According to the new ENISA report – Threat Landscape for Supply Chain Attacks, which analysed 24 recent attacks, strong security protection is no longer enough for organisations when attackers have already shifted their attention to suppliers.
This is evidenced by the increasing impact of these attacks such as downtime of systems, monetary loss and reputational damage.
Supply chain attacks are now expected to multiply by 4 in 2021 compared to last year. Such new trend stresses the need for policymakers and the cybersecurity community to act now. This is why novel protective measures to prevent and respond to potential supply chain attacks in the future while mitigating their impact need to be introduced urgently.
In order to compromise the targeted customers, attackers focused on the suppliers’ code in about 66% of the reported incidents. This shows that organisations should focus their efforts on validating third-party code and software before using them to ensure these were not tampered with or manipulated.
For about 58% of the supply chain incidents analysed, the customer assets targeted were predominantly customer data, including Personally Identifiable Information (PII) data and intellectual property.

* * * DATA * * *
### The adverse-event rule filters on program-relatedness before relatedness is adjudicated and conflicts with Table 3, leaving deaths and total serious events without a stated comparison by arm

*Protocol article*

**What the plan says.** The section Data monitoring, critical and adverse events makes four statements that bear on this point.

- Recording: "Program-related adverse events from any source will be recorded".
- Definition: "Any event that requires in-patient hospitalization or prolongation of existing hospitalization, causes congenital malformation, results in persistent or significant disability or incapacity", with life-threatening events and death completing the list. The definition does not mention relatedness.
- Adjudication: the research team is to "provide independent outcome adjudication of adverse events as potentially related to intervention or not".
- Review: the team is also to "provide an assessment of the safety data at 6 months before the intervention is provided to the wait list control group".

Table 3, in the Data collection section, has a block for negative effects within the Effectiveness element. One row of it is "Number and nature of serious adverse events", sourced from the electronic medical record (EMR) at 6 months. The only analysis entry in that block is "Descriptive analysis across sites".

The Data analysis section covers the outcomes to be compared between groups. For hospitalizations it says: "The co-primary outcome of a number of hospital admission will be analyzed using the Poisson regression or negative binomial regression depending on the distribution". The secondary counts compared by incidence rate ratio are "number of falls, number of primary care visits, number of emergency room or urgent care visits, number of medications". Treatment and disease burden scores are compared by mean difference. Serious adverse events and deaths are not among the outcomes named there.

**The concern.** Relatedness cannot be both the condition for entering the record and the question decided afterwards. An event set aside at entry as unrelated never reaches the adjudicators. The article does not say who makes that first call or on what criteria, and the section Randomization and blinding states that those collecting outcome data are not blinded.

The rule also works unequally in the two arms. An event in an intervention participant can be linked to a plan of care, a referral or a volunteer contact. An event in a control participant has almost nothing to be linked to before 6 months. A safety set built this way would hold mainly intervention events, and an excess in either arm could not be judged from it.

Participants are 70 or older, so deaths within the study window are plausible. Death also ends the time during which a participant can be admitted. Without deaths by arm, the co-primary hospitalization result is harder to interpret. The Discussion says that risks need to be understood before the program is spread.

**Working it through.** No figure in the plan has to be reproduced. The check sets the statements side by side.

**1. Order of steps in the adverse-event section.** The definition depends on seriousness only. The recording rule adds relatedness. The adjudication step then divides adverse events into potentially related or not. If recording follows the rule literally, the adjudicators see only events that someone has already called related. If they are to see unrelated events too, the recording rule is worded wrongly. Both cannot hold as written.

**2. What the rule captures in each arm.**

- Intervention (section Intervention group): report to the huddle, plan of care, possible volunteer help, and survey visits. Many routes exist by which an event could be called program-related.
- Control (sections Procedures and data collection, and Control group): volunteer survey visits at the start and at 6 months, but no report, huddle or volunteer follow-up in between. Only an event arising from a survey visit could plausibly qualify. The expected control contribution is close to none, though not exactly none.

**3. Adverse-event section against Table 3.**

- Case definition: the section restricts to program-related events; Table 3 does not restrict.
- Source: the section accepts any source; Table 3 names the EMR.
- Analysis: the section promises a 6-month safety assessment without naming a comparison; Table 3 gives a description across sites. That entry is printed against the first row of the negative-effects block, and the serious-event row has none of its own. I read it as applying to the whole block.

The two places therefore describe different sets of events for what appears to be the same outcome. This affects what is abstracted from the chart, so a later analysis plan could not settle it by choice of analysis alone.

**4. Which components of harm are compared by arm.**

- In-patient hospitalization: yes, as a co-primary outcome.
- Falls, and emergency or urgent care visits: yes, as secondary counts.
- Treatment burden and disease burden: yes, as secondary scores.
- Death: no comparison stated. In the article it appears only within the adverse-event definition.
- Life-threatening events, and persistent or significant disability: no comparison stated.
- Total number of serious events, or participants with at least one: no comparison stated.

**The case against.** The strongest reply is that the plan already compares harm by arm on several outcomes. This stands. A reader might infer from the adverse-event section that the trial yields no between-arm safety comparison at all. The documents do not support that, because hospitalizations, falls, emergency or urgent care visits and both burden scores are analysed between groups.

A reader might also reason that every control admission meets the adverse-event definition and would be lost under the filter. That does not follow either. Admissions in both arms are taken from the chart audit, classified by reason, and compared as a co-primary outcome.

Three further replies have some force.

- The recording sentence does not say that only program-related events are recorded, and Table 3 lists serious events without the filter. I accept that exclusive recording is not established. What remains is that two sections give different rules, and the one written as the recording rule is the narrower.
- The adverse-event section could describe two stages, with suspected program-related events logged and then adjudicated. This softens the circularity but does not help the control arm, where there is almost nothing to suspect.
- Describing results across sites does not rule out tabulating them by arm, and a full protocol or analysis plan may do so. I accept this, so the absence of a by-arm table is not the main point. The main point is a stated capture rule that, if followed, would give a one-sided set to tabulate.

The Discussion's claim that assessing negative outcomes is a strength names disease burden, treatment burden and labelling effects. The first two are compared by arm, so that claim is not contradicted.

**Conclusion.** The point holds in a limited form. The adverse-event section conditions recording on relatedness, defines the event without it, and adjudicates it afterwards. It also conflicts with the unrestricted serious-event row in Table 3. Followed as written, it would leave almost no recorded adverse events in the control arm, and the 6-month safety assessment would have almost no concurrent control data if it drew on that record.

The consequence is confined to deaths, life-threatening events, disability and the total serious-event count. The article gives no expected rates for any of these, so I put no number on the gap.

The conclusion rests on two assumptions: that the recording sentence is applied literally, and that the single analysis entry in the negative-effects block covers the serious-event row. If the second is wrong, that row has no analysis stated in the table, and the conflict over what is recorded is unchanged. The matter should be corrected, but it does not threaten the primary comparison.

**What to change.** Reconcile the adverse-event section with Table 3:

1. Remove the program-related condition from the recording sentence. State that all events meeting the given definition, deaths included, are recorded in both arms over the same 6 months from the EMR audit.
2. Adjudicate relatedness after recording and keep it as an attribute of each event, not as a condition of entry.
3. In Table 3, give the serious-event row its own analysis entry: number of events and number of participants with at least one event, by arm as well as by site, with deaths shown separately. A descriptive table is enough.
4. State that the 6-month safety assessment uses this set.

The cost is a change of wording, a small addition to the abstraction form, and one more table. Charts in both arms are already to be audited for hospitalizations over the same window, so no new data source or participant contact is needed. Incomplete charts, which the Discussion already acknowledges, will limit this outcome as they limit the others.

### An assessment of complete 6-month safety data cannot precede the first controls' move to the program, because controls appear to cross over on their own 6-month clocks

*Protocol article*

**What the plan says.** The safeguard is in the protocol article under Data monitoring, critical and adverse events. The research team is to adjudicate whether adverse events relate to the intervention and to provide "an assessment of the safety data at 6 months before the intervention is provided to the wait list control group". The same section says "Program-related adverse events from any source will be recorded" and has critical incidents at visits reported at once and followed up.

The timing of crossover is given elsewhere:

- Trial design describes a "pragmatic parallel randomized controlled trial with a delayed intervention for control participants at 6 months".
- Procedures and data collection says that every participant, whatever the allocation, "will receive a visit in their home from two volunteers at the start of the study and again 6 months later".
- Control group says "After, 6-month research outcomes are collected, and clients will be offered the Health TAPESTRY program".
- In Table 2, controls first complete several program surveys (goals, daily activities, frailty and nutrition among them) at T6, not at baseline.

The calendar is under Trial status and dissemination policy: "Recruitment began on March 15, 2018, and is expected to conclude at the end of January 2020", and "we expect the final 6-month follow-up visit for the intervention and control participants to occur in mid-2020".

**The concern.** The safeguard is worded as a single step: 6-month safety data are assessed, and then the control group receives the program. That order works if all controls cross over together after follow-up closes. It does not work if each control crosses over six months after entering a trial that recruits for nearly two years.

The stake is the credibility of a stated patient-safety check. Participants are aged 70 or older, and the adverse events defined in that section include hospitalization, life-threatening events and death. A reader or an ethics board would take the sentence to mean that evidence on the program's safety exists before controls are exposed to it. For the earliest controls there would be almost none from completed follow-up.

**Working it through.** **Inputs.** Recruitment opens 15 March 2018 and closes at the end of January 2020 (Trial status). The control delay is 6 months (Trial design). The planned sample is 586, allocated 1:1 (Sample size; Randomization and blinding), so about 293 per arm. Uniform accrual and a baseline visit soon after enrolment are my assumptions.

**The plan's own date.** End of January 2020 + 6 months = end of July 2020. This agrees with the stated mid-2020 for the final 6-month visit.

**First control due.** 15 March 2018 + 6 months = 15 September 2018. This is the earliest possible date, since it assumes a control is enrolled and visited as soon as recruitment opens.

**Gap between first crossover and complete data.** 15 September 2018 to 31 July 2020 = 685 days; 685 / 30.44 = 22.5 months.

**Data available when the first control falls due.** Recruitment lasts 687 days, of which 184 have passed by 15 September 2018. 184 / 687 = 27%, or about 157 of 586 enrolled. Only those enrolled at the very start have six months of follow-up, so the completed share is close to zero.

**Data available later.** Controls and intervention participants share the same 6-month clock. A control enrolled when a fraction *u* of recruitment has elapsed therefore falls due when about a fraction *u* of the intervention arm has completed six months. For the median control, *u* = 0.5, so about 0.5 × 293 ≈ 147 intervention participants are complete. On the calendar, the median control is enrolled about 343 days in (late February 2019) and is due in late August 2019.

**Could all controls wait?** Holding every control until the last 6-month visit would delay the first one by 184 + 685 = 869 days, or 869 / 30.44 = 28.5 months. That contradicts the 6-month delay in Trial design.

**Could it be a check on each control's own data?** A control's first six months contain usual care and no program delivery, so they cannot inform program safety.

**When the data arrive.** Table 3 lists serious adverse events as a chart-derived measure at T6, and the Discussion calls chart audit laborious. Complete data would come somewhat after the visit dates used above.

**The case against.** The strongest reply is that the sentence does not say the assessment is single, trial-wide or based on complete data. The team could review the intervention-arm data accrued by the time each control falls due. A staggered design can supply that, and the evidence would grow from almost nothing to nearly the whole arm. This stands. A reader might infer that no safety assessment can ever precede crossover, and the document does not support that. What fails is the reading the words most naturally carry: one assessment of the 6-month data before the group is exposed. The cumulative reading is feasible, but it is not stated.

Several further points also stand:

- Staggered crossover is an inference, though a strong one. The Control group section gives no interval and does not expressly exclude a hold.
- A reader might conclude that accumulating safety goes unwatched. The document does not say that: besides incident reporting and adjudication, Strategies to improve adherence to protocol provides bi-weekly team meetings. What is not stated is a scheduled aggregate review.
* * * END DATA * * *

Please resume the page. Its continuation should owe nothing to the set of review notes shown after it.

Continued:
For about 58 percent of the supply chain incidents analysed, the customer assets targeted were predominantly customer data, including Personally Identifiable Information (PII) data and intellectual property.
For 66% of the supply chain attacks analysed, suppliers did not know, or failed to report on how they were compromised. However, less than 9% of the customers compromised through supply chain attacks did not know how the attacks occurred. This highlights the gap in terms of maturity in cybersecurity incident reporting between suppliers and end-users.
The report includes an extensive number of recommendations for customers to manage the supply chain cyber security risk and to manage the relationship with suppliers.
Recommendations for customers include:
• Identifying and documenting suppliers and service providers;
• Defining risk criteria for different types of suppliers and services such as supplier and customer dependencies, critical software dependencies, single points of failure;
• Monitoring of supply chain risks and threats;
• Managing suppliers over the whole lifecycle of a product or service, including procedures to handle end-of-life products or components;
• Classifying of assets and information shared with or accessible to suppliers, and defining relevant procedures for accessing and handling them.
The report also suggests possible actions to ensure that the development of products and services complies with security practices. Suppliers are advised to implement good practices for vulnerability and patch management for instance.
Recommendations for suppliers include:
• Ensuring that the infrastructure used to design, develop, manufacture, and deliver products, components and services follows cyber security practices;
• Implementing a product development, maintenance and support process that is consistent with commonly accepted product development processes;
• Monitoring of security vulnerabilities reported by internal and external sources that includes used third-party components;
• Maintaining an inventory of assets that includes patch-relevant information.